As is often ideal for cityscapes, the timing for this image was such that just a touch of color remained in the sky and the sky brightness balanced nicely with the city lights. With this camera's closer-to-the-bridge perspective, the closest bridge support was emphasized and the broad dark line from the underside of the bridge leads deep into the frame. The river keeps the bottom of the frame somewhat clean (giving the image a foundation) and many of the city's best-known tall buildings are framed between the two in-the-river supports, adding interest to the frame. (full disclosure in case you go here: I removed a small conduit from the center of the bridge support for a cleaner look.)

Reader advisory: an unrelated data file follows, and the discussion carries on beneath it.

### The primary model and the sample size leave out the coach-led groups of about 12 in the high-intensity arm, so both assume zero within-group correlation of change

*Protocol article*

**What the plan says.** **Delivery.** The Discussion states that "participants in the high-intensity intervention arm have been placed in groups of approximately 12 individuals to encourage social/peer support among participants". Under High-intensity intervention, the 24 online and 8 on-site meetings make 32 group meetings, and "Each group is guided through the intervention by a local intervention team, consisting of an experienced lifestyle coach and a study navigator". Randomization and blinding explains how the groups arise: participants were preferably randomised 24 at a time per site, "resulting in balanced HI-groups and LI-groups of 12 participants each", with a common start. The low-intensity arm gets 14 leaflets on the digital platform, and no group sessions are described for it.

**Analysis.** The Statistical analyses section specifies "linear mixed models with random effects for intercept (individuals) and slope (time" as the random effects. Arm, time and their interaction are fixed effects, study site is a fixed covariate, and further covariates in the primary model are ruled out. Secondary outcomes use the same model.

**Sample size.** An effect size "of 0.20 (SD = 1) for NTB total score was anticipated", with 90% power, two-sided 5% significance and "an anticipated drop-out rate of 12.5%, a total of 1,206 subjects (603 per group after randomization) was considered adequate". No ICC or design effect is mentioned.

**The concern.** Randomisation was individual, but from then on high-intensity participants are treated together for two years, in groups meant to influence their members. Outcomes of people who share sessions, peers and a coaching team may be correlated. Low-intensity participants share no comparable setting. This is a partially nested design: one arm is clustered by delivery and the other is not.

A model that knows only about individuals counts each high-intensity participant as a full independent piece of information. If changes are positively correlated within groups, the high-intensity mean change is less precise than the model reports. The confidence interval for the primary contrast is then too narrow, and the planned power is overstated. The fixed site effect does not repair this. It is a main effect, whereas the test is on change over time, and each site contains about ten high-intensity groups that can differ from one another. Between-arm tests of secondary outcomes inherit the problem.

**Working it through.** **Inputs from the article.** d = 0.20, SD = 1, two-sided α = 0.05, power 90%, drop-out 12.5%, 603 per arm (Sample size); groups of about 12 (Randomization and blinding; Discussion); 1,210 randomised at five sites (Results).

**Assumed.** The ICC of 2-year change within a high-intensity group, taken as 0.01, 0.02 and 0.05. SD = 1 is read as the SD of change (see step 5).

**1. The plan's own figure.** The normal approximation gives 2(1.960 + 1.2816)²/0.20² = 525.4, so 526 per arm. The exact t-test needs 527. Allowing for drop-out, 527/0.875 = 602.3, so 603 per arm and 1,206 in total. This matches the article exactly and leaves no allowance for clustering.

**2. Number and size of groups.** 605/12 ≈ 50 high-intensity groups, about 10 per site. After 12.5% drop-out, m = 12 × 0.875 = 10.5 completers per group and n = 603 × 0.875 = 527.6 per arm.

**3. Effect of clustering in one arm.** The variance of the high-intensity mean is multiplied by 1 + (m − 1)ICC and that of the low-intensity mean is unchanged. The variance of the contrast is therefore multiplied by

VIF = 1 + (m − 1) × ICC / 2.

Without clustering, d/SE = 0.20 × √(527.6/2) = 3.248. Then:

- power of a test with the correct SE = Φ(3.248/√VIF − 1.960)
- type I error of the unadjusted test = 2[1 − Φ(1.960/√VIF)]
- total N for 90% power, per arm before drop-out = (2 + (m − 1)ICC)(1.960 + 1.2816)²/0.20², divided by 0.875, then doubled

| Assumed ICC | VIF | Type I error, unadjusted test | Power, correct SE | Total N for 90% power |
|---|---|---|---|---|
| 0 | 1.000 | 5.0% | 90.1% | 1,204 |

With good gear and basic skills, this image is not that challenging to capture and as is often the case, being there is the biggest key to success.
Get your creative juices flowing in this fun-filled class meant to educate and inspire! Fashion photographer Lindsay Adler breaks down her creative process and explains how she is able to come up with unique and eye-catching photographs time and time again!
You'll learn how to get creative in-camera without relying on special tools in Photoshop.
Lindsay shows you how to:
Shoot double exposures in camera
How to use mirrors or prisms for abstract effects
Unique lighting techniques
Creative bokeh effects
Plus several other approaches to ignite your creativity!
The serial code is located on the CD Sleeve and is labeled "Serial Number"; Organize - All your memories at your fingertips. Order, label, find and view your photos and videos your way.
Edit - Go from so-so snapshots and video clips to amazing photos and videos. Make quick photo edits, create movies in a snap, add artistic touches like a pro, or transform your photos and videos to wow friends and family.